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A Fistful of Dollars

(Sergio Leone, Italy/Spain/West Germany, 1964): “There’s money to be made in a place like this.” So speaks the stranger (Clint Eastwood) of the desert shithole he’s just ridden into on the back of a mule. The town, pretty much two rows of bleached buildings facing a fountain in the middle of a dirt avenue, is home to two equally brutal and corrupt families — the Baxters and Rojos — who hold the cowed citizenry in mute terror. Our man has arrived without a name or a past, but his purpose is clear: he’s going to mess with both sides and make a killing in the middle.

The plot was lifted so baldly from Akira Kurosawa’s Yojimbo that the Japanese director sued successfully for plagiarism, notwithstanding the fact that Kurosawa himself had pinched the basic storyline of Dashiell Hammett’s Red Harvest and dropped it into 19th century Japan. There was money to be made. And profit, in the form of cynical opportunism of both the industrial and existential variety, would prove an essential motivating element in the Italian-made western boom this modestly-budgeted and stylishly mounted black joke of a cowboy movie would kick into high gear. The prevailing priorities of the countless strangers who would subsequently ride in would be cash and revenge, and the industry that produced them would exploit the most deeply American of genres as a frontier of its own to be conquered, pillaged and re-purposed for profit. The ‘heroes’ would be overwhelmingly represented by bounty hunters and vengeance seekers, rugged individualism reduced to Darwinian survivalism, and the idea of future implied by the American west mocked by the pervasive aura of scorched earth post-apocalyptic ruin. There had been Italian-made westerns before Fistful — Leone’s father Vincenzo had directed one called La vampire indiana as far back as 1913 — but none would be made after this that didn’t somehow bear the plundered traces of Leone’s act of inspired pop cultural cherry picking. There was money to be made in this town.

His crew was Italian and Spanish, due to the fact Spain was not only the closed thing visually and geographically to the American southwest, but because the countries had already forged a relationship of mutual convenience during the heyday of the sword-and-sandal peplum cycle, when Spain looked more like ancient Rome than Rome did. Leone himself had learned the skills of the trade making these pre-spaghetti knockoffs of Hollywood Biblical costume spectacles, but that cycle was spent, and the ever-opportunistic Italian film industry was now on the commercial ropes and seeking a new form of internationally playable pop genre to exploit. Some production companies had already turned to westerns as a possible way back to the black — it had worked conspicuously well in Germany — and one of them gave Leone a green light when he showed them the script for a low-budget movie about a cynical opportunist who pits two badass family dynasties against each other in a small town. It probably looked cheap and easily produced, and it’s doubtful any of the key businesspeople had seen Yojimbo. ‘The Magnificent Stranger’, as originally titled, looked like a pretty safe gamble.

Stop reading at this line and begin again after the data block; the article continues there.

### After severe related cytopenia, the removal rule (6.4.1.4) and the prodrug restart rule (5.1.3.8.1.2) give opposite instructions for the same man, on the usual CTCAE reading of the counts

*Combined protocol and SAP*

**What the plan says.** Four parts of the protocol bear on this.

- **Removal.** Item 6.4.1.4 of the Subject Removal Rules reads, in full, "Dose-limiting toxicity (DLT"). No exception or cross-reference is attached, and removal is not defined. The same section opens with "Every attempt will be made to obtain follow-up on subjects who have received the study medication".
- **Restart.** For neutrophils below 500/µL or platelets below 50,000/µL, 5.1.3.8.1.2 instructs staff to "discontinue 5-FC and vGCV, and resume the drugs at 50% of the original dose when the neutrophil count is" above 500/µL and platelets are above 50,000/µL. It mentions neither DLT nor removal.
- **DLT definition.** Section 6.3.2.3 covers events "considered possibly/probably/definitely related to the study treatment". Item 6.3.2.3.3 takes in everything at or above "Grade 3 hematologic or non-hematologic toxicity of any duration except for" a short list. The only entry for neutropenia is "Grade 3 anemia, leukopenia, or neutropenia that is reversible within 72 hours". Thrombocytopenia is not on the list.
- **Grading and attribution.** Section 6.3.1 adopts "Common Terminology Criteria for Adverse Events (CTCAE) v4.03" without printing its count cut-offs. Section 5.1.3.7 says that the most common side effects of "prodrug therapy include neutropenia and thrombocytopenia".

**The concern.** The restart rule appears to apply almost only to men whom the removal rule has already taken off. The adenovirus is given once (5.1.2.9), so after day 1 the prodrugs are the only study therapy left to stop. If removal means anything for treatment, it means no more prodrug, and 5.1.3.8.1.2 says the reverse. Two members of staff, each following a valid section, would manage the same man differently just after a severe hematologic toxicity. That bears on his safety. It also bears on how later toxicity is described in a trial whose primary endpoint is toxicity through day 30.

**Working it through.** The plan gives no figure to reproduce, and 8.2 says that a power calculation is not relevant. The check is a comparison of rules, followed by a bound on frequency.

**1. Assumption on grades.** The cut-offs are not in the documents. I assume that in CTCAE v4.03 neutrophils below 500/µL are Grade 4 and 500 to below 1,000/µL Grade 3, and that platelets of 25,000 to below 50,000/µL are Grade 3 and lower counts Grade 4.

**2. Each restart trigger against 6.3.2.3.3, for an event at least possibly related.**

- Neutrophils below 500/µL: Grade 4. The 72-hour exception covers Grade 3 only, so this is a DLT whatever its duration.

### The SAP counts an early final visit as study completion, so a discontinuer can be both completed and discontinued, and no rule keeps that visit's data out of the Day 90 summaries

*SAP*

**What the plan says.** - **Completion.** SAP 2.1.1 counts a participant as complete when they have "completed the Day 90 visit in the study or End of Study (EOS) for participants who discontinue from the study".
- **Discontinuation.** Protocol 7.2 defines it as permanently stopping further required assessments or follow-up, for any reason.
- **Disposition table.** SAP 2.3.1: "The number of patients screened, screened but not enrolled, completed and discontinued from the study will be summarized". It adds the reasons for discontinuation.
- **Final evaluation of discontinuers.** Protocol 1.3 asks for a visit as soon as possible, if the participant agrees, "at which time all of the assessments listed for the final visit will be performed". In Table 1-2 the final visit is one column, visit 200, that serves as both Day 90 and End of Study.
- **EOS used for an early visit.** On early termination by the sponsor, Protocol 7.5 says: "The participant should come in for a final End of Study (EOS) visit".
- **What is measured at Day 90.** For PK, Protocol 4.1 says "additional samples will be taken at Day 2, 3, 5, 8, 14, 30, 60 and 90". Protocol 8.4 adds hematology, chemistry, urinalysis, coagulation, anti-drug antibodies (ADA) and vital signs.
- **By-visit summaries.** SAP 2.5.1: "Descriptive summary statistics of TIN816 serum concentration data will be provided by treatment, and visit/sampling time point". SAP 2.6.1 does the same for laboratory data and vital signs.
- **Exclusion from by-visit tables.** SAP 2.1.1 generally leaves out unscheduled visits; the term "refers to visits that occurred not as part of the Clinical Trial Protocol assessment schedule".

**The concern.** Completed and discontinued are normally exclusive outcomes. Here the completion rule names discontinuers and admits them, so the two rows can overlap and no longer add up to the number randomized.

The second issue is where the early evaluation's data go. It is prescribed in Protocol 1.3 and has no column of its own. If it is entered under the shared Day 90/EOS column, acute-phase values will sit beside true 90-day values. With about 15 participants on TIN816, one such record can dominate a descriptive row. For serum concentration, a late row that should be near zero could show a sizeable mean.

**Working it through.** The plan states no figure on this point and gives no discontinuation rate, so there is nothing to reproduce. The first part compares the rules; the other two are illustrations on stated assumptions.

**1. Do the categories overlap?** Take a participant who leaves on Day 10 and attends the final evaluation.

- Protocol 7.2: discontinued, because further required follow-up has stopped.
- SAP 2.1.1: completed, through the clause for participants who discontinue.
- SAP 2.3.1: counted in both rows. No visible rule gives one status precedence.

He found in setting in Almeria in Spain. There was the convenience of using a few sets left over from the briefly bankable cycle of Spanish-made Zorro movies from a few years before, and there was the equally compelling fact that the desert expanses, if carefully shot, could seem to stretch for miles without the visual intrusion of the present day. The lack of almost any foliage was an issue, but when pressed for the need of a tree — like the one the stranger passes when entering the town, a witchy leafless thing with an empty noose for its only fruit — one could simply uproot from somewhere and make off with it.

In keeping with the Italian tradition of using low-heat American stars as leads to attract international distribution — and of changing the names of European actors to more reassuringly American-sounding handles like Bud, Terence, Richard and John — Leone shopped his script around his favourite American movie stars. He knew Henry Fonda was a long shot, but sent it to the actor’s agent anyway. Fonda would later work with Leone, as would two other other names who initially turned him down: James Coburn and Charles Bronson. (The latter of whom called the script “just about the worst I’d ever seen.” At this, considering Bronson’s vast resume of dubious endeavours, the mind boggles.) When Claudia Satori, an employee in the Rome office of the William Morris agency, contacted Leone’s production company to suggest they look at an actor in an American TV series called Rawhide, the director reluctantly agreed. It was episode 91 of the American cowboy show that had already run for six seasons — as much as Leone’s stylistic interventions would drain the classical Hollywood western of its influence, TV was an even more voracious plunderer: the American prime time lineup of the late fifties and early sixties was lousy with cowboys — and the actor Leone was supposed to check out was a lanky young hunk who played a cattle herd ramrod named Rowdy Yates. In episode 91 of Rawhide, Rowdy learns to confront and get over his hatred of sheep and the men who herd them. It was a typically family-friendly lesson in tolerance, and Leone hated it. As for the actor, this Clint Eastwood, Leone was reportedly baffled. As reported in Christopher Frayling’s biography of Leone called Something to Do With Death, the lights went up after the credits and the director turned around to face his producers:”This man, with a vacant look on his face, in an unwatchable film about cows?”